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SamBurcherYTCTaking a leak, a jimmy riddle, a wee or a quick pee is something we take for granted. However, a rare condition called a urethral stricture means this call of nature will at some point require medical intervention. While this can make coping with the problem easier, it can also present new challenges in learning how to self-manage the condition, in choosing the right ongoing treatment, and not least in dealing with the NHS long-term.

I first experienced the extreme physical discomfort of complete urinary retention as a young woman. This happens when one is full to bursting and the mounting pressure intensifies the desire to pass water, but does nothing to relieve it. In addition, the emotional and psychological distress from the fear and denial that my body could not function in such a basic way was profound.

It turned out I had a large bladder stone - quite rare nowadays, about the size of a golf ball. The white calcified mass lodging in my bladder had been undiagnosed for nine years and in combination with the stricture eventually caused me to stop 'going' at all: a potentially life threatening situation, only relieved with the aid of an indwelling catheter which filled a bag strapped to my thigh. I could now choose when to visit the loo, but this private convenience turned into a nine year holiday for my urethra, which may have contributed to it having gone into a dormant and possibly irreversible state.

Read more: My Urethra, Frankly

Picture yourself in a boat on a lake in the Dalai Lama’s back garden about to explore the Temple of Lukhang. The Wellcome Library pulls off a masterstroke by recreating it in a fascinating exhibition.

The Great PerfectonIn 1645 building began on a winter residence for the 5th Dalai Lama. The Potala Palace looms over Tibet’s capital city Lhasa, and is today a UNESCO World Heritage Site museum cramming in up to 3000 visitors a day. Towards the end of the 17th Century, the 6th Dalai Lama built the Lukhang Temple on the willow covered lake island hidden behind the Potala as a private retreat.

The uppermost chambers of the Lukhang Temple concealed a secret: some 2,500 metres of murals depicting 84 yogis undertaking the vigorous physical and contemplative spiritual practices necessary for enlightenment. In 1986 Thomas Laird, a young photographer, made a complete record of the vivid pink, gold-red, green, white and celestial blue wall paintings known as The Great Perfection (Dzogchen). These life-size, digitised images are the backdrop to the Wellcome exhibition. In 2006, Laird showed the murals to the 14th Dalai Lama, in exile from Tibet since 1959. He had never seen the paintings before and deciphering the arcane symbols, referred to them as ‘motivational tools’ for human development.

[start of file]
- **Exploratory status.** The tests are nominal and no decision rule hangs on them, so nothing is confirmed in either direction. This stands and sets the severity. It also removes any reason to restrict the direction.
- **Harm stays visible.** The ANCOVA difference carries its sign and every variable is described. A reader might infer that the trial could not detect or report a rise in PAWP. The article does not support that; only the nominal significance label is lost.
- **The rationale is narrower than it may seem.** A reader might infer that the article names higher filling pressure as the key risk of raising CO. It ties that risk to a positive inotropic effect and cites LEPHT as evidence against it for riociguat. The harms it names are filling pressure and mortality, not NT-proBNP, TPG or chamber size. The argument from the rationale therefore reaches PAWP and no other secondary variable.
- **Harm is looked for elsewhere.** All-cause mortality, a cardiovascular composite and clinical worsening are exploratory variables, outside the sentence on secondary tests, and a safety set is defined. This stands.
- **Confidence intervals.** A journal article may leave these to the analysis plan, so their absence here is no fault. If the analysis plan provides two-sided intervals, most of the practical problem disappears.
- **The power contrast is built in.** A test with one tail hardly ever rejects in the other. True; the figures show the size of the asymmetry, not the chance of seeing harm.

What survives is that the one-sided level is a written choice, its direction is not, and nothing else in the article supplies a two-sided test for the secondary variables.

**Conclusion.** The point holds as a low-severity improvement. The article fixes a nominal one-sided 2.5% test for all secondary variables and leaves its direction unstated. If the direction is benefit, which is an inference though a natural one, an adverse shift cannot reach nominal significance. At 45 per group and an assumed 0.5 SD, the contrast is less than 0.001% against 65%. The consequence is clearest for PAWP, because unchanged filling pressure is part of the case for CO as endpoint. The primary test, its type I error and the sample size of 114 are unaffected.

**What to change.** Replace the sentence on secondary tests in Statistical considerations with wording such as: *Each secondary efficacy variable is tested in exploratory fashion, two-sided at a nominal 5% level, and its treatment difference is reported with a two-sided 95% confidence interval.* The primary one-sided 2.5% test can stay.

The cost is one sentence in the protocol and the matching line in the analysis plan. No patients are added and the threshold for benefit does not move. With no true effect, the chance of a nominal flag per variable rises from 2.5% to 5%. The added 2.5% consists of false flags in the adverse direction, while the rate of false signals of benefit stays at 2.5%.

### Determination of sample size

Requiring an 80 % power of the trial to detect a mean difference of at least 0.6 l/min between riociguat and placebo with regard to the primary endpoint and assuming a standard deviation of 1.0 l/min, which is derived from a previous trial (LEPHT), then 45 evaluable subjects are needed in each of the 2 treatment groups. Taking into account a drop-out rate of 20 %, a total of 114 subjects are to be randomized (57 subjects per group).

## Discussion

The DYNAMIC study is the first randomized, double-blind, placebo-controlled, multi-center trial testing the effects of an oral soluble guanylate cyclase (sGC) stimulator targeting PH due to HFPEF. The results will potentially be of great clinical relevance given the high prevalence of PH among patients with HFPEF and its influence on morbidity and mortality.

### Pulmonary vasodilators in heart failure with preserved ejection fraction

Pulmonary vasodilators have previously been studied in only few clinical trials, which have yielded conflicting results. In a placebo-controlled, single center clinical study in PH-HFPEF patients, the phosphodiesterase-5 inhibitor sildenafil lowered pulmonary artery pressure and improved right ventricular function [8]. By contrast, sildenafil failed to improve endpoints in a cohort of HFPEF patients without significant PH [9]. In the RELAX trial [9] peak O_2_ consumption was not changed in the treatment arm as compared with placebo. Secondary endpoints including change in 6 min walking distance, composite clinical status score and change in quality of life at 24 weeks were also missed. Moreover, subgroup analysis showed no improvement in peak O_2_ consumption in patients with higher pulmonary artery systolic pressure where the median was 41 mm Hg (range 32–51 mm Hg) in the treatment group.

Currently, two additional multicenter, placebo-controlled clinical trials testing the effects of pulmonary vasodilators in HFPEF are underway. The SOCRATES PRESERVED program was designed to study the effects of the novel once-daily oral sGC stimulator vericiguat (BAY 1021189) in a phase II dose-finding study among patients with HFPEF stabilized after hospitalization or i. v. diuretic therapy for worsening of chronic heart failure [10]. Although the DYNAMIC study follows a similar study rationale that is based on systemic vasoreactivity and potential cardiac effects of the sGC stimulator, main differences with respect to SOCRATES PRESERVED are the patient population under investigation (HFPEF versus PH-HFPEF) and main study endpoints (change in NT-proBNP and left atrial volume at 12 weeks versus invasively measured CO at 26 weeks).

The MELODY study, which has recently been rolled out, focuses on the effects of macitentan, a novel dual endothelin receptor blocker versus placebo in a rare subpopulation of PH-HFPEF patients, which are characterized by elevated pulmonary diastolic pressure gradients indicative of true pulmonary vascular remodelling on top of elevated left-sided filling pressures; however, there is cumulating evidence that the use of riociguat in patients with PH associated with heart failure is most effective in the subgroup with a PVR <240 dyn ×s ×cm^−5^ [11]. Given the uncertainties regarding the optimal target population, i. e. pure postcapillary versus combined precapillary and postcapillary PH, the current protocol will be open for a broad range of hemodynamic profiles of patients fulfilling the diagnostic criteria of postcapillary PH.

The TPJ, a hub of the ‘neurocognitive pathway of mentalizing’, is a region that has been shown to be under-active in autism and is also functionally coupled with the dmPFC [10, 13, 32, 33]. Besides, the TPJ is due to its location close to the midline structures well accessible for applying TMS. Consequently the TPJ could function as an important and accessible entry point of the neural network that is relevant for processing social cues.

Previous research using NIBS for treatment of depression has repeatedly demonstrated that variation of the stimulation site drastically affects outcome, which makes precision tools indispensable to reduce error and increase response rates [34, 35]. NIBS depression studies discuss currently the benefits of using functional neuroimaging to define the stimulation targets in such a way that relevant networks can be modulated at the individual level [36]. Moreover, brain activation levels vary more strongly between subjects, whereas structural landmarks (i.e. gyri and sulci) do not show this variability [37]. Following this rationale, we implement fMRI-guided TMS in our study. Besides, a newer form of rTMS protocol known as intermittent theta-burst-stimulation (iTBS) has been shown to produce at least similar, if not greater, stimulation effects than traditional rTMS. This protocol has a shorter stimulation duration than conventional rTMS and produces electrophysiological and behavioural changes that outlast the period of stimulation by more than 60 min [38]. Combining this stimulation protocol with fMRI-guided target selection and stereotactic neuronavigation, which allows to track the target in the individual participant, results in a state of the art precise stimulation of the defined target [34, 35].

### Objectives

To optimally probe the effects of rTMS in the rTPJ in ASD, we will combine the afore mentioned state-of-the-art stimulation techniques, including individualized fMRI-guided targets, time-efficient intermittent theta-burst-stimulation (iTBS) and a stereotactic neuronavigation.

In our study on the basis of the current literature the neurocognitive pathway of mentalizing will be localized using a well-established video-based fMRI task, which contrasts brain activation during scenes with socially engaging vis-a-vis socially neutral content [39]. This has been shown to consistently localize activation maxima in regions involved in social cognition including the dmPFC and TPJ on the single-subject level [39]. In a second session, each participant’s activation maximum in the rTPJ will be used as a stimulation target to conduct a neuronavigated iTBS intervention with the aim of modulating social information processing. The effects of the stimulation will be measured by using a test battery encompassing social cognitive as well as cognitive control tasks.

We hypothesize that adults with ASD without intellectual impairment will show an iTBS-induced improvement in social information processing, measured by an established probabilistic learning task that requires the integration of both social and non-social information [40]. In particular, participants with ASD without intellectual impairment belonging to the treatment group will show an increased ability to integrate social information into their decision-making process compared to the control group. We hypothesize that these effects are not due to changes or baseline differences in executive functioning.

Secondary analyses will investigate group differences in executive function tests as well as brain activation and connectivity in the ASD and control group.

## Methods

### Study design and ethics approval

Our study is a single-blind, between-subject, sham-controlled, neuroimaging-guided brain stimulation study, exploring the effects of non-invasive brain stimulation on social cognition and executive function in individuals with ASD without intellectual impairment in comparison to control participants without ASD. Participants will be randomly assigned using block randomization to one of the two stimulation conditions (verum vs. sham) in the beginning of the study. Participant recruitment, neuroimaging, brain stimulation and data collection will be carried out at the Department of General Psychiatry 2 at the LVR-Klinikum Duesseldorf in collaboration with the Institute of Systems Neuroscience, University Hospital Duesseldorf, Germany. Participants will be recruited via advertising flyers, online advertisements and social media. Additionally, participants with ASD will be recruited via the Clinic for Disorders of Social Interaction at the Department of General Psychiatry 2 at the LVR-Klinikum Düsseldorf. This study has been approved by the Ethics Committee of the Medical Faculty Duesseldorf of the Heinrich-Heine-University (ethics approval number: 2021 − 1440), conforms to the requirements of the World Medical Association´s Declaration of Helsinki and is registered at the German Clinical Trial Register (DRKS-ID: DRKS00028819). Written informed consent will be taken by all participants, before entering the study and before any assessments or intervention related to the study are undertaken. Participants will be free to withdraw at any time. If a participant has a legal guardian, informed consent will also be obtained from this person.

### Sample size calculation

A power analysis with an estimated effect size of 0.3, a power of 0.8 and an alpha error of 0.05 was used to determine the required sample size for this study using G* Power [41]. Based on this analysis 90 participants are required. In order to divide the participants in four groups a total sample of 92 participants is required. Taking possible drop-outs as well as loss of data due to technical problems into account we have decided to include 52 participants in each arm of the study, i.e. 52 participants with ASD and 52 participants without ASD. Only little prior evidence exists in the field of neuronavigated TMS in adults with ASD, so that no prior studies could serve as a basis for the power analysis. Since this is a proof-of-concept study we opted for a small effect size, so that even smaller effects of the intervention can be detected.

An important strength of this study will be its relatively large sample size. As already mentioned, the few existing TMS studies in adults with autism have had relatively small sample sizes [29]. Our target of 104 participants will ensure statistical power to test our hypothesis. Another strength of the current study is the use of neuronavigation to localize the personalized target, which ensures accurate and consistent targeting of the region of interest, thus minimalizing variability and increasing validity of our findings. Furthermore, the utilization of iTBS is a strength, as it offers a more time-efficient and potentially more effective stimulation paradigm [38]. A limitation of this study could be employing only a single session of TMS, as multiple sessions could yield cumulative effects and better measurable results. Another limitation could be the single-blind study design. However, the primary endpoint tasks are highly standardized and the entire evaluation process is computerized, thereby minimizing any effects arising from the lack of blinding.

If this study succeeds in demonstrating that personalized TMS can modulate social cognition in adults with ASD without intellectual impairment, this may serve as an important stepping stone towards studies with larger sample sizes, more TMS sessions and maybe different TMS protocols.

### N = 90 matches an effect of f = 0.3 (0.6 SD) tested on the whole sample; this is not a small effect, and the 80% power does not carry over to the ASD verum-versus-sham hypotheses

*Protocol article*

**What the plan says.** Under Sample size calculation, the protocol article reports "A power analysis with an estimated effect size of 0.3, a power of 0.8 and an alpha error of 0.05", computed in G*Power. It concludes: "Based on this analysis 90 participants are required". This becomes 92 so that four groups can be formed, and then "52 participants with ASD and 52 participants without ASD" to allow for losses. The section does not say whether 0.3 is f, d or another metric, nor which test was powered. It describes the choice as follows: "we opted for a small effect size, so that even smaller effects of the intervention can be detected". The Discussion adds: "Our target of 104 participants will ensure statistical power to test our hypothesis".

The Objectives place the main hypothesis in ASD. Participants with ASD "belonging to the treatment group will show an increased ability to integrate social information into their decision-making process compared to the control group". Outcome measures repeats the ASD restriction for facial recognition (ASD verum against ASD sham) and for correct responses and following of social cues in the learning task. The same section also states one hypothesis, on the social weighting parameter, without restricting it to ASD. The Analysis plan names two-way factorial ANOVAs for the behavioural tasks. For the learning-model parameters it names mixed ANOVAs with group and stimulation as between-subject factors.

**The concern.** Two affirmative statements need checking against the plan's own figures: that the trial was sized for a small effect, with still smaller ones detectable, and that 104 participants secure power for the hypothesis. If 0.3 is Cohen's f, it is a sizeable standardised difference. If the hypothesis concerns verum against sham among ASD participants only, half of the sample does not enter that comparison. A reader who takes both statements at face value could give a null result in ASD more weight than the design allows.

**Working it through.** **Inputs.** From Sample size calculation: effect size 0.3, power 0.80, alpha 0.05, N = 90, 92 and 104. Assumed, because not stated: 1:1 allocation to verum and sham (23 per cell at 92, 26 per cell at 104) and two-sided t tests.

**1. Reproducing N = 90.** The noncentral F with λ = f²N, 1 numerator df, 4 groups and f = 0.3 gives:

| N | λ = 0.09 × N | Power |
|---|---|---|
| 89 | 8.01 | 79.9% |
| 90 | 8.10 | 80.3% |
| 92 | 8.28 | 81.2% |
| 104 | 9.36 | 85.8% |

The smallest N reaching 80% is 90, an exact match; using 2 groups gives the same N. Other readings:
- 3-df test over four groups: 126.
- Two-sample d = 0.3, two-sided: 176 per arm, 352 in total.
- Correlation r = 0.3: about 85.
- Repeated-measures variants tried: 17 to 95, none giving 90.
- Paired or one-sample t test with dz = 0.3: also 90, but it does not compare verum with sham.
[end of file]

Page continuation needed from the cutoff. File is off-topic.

Originally accessible only by boat, the Lukhang Temple was designed as a harmonious three dimensional mandala representing outward reality, inner experience and the transcendent state beyond time and space. The three levels built in the Tibetan, Chinese and Mongolian styles reflecting Tibet’s complex political history. Its purpose as a watery sanctuary appeased the Naga and the Lu, the elemental energies that Tibetan Buddhists believe were here long before the emergence of human beings. 

Read more: Inside Tibetan Temple

Sam Burcher reports on some recent findings that bear on a centuries-old controversy.

jacques-benveniste-autreChemists in Korea discovered how molecules clump together on dilution in water. Their report triggered off speculations on how that might explain homeopathy. But does homeopathy really work? According to the medical establishment, the answer is no, there is no known mechanism whereby it could conceivably work [1].

But on 30 April 2002, the Royal Homeopathic Hospital became a member of University College London Hospital. This marks a decisive change in attitude of the medical establishment towards homeopathy.

The most recent controversy regarding homeopathy erupted around distinguished French research scientist, Dr Jacques Benveniste, well-known for his discovery, in 1971, of PAF (Platelet Activating Factor) a mediator implicated in allergies and inflammations e.g. asthma.

In 1984, Benveniste made another remarkable discovery: water is capable of carrying molecular information or biological messages. This "imprinting" is activated when a substance is dissolved in water and then diluted repeatedly until not a single molecule of the substance could remain [3].

Benveniste's dilutions went way beyond the level investigated by the Korean chemists Samal and Geckeler. The highest dilutions could have contained nothing but water molecules. Yet, these gave effects just as if the drug molecules were still present. The water appears to "remember" the original molecules dissolved in it.

Read more: Homeopathy Enters the Mainstream